Pascal's Pensées: Week 31, Avoid the False Dichotomies


Two extremes: to exclude reason, to admit reason only.


One of the things that bothers me about almost every political or theological debate is that they always end up with a false dichotomy. If you are for X, then you have to be against Y. If W is important, then you're saying Z is unimportant. If you say Q is good, then P is bad.

This is why our politics is such a mess. Politics is the art of balancing competing goods. Take vaccine mandates. On the one hand, is it good, as a public health measure, to have a large proportion of the population vaccinated? Answer: Of course that is a good thing. It saves lives. On the other hand, should your body be protected from any invasions from the government? Answer: Of course. No one wants to live in a world where the government has total control over your body.

Trouble is, during a pandemic, we have to balance these goods, public health and mortality rates against individual liberty and bodily autonomy. 

Now, I'm not here to tell you how to balance those goods. I've got better things to do today than debate people on the internet. My point is that we can't see the good as the good. That is to say, we demonize the good the other side represents. We force the debate into a false dichotomy, that, for example, if you're for vaccine mandates you hate liberty. Or vice versa.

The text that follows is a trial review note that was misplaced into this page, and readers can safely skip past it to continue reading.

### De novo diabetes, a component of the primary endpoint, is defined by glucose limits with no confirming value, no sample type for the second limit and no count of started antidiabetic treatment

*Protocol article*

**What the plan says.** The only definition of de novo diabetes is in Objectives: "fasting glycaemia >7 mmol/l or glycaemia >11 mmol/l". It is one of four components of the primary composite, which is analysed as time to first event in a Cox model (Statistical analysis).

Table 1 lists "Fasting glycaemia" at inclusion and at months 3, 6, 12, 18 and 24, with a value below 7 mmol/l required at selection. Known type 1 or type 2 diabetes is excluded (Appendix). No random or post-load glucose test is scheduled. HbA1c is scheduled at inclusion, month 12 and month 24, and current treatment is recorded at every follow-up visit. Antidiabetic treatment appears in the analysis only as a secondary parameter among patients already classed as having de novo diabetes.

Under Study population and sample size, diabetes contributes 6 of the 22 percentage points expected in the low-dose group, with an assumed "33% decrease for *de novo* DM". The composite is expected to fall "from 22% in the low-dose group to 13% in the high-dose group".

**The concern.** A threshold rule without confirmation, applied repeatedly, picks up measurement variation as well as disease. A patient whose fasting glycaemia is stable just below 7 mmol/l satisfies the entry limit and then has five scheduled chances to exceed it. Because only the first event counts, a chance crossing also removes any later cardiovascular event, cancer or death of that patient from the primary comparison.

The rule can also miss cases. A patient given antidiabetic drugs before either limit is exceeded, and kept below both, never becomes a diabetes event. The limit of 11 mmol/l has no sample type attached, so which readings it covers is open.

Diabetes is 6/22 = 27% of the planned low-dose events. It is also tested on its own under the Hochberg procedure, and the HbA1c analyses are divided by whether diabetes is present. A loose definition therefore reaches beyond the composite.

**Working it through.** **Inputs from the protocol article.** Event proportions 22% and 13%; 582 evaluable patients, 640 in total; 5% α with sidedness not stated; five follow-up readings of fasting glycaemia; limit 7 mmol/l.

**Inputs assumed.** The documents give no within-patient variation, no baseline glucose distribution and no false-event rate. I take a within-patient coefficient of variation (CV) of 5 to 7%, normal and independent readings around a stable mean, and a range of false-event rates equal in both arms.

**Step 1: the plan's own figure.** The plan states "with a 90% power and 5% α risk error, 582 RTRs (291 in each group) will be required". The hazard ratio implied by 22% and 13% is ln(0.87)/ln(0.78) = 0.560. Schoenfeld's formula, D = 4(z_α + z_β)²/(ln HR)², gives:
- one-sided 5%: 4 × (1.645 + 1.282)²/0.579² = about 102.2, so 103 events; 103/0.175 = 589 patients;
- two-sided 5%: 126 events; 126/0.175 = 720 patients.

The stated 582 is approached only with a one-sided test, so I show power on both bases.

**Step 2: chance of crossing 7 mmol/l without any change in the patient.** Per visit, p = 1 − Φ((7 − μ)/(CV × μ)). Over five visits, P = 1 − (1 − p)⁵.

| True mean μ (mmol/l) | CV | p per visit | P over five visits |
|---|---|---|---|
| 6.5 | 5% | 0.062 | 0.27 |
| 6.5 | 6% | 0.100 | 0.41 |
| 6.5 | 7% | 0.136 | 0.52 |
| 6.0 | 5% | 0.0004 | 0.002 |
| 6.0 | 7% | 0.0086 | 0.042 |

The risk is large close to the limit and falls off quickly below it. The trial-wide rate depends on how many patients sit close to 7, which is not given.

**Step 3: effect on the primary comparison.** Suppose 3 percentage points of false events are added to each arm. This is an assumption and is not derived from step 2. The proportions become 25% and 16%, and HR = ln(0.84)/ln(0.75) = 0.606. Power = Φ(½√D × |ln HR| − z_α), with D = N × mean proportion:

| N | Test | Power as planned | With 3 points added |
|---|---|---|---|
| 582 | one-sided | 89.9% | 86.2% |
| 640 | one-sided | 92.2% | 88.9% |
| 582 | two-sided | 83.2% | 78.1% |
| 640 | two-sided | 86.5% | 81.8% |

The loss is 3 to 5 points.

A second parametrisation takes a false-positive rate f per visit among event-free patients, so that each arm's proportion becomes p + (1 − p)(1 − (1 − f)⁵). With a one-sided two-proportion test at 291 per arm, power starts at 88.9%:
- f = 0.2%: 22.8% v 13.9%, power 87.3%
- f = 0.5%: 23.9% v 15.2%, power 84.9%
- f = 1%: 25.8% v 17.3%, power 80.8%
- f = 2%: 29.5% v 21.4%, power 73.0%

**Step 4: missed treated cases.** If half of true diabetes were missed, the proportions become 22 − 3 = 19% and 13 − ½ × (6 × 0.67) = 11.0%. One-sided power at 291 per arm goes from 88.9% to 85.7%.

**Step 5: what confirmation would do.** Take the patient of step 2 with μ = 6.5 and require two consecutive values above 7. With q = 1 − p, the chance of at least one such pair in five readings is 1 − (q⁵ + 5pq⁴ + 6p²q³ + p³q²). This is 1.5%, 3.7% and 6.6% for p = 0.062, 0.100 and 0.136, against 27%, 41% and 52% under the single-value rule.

This a troubling situation because when you demonize the good you're blaspheming against the Holy Spirit. When you demonize the good you can't tell up from down, or left from right, morally speaking. When you demonize the good with these false dichotomies you lose your ability for moral choice and navigation. You're lost.

Anyway, back to Pascal's point. In the religious life we often pit reason and emotion against each other. For example, if you're a charismatic you're unreasonable, a holy roller, an emotional leaf in the wind. But you can be charismatic and theologically sound and rigorous. Don't use false dichotomies to create theological straw men.

In short, faith needs to be reasonable. It really does. But we must also take care not to make reason the sole criterion of faith. It's not reason versus unreason, it's not an either/or. 

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